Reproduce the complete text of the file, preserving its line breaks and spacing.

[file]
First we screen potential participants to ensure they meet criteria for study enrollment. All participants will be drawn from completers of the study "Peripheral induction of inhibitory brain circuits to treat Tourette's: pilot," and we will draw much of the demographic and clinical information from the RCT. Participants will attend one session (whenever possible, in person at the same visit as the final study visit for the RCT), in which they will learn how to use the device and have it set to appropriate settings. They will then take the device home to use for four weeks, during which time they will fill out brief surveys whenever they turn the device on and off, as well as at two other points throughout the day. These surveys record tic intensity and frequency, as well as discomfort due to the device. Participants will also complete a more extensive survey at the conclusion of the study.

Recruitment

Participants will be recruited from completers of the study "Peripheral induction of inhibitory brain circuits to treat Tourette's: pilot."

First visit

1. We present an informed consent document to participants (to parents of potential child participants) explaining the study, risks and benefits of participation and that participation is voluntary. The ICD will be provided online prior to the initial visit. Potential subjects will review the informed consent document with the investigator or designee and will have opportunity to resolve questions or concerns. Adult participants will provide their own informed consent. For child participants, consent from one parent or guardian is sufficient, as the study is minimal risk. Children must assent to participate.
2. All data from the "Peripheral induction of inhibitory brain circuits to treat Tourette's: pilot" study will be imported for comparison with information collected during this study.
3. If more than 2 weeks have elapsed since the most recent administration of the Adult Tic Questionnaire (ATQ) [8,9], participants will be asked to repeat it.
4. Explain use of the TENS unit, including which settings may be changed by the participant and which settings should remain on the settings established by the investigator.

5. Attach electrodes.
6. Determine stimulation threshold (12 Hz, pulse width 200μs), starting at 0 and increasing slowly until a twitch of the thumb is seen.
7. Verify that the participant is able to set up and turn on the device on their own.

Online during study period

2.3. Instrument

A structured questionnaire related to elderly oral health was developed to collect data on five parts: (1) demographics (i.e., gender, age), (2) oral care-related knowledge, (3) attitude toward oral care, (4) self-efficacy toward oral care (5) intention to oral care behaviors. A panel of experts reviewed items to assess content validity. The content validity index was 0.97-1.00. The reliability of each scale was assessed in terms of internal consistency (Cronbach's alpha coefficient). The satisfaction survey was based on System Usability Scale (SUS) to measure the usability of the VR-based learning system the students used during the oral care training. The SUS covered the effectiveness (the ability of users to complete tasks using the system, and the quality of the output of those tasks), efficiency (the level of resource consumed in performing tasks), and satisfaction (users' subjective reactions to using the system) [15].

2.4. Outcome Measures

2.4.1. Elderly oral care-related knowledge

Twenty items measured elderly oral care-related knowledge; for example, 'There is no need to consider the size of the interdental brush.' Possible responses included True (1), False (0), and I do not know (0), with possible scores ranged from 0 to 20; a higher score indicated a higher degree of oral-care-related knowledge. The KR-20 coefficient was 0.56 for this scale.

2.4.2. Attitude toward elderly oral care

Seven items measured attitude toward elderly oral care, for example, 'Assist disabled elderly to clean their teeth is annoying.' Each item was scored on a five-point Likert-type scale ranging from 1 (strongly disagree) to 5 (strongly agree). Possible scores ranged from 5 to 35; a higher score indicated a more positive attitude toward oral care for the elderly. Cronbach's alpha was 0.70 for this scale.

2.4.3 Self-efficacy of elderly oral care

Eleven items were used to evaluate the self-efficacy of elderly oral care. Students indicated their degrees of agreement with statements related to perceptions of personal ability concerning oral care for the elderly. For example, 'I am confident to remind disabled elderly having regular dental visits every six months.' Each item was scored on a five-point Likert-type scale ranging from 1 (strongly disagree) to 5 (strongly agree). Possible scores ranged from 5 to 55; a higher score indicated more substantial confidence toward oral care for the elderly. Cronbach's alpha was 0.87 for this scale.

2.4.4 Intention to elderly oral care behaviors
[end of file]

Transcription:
First we screen potential participants to ensure they meet criteria for study enrollment. All participants will be drawn from completers of the study "Peripheral induction of inhibitory brain circuits to treat Tourette's: pilot," and we will draw much of the demographic and clinical information from the RCT. Participants will attend one session (whenever possible, in person at the same visit as the final study visit for the RCT), in which they will learn how to use the device and have it set to appropriate settings. They will then take the device home to use for four weeks, during which time they will fill out brief surveys whenever they turn the device on and off, as well as at two other points throughout the day. These surveys record tic intensity and frequency, as well as discomfort due to the device. Participants will also complete a more extensive survey at the conclusion of the study.

Recruitment

Participants will be recruited from completers of the study "Peripheral induction of inhibitory brain circuits to treat Tourette's: pilot."

First visit

1. We present an informed consent document to participants (to parents of potential child participants) explaining the study, risks and benefits of participation and that participation is voluntary. The ICD will be provided online prior to the initial visit. Potential subjects will review the informed consent document with the investigator or designee and will have opportunity to resolve questions or concerns. Adult participants will provide their own informed consent. For child participants, consent from one parent or guardian is sufficient, as the study is minimal risk. Children must assent to participate.
2. All data from the "Peripheral induction of inhibitory brain circuits to treat Tourette's: pilot" study will be imported for comparison with information collected during this study.
3. If more than 2 weeks have elapsed since the most recent administration of the Adult Tic Questionnaire (ATQ) [8,9], participants will be asked to repeat it.
4. Explain use of the TENS unit, including which settings may be changed by the participant and which settings should remain on the settings established by the investigator.

5. Attach electrodes.
6. Determine stimulation threshold (12 Hz, pulse width 200μs), starting at 0 and increasing slowly until a twitch of the thumb is seen.
7. Verify that the participant is able to set up and turn on the device on their own.

Online during study period

2.3. Instrument

A structured questionnaire related to elderly oral health was developed to collect data on five parts: (1) demographics (i.e., gender, age), (2) oral care-related knowledge, (3) attitude toward oral care, (4) self-efficacy toward oral care (5) intention to oral care behaviors. A panel of experts reviewed items to assess content validity. The content validity index was 0.97-1.00. The reliability of each scale was assessed in terms of internal consistency (Cronbach's alpha coefficient). The satisfaction survey was based on System Usability Scale (SUS) to measure the usability of the VR-based learning system the students used during the oral care training. The SUS covered the effectiveness (the ability of users to complete tasks using the system, and the quality of the output of those tasks), efficiency (the level of resource consumed in performing tasks), and satisfaction (users' subjective reactions to using the system) [15].

2.4. Outcome Measures

2.4.1. Elderly oral care-related knowledge

Twenty items measured elderly oral care-related knowledge; for example, 'There is no need to consider the size of the interdental brush.' Possible responses included True (1), False (0), and I do not know (0), with possible scores ranged from 0 to 20; a higher score indicated a higher degree of oral-care-related knowledge. The KR-20 coefficient was 0.56 for this scale.

2.4.2. Attitude toward elderly oral care

Seven items measured attitude toward elderly oral care, for example, 'Assist disabled elderly to clean their teeth is annoying.' Each item was scored on a five-point Likert-type scale ranging from 1 (strongly disagree) to 5 (strongly agree). Possible scores ranged from 5 to 35; a higher score indicated a more positive attitude toward oral care for the elderly. Cronbach's alpha was 0.70 for this scale.

2.4.3 Self-efficacy of elderly oral care

Eleven items were used to evaluate the self-efficacy of elderly oral care. Students indicated their degrees of agreement with statements related to perceptions of personal ability concerning oral care for the elderly. For example, 'I am confident to remind disabled elderly having regular dental visits every six months.' Each item was scored on a five-point Likert-type scale ranging from 1 (strongly disagree) to 5 (strongly agree). Possible scores ranged from 5 to 55; a higher score indicated more substantial confidence toward oral care for the elderly. Cronbach's alpha was 0.87 for this scale.

2.4.4 Intention to elderly oral care behaviors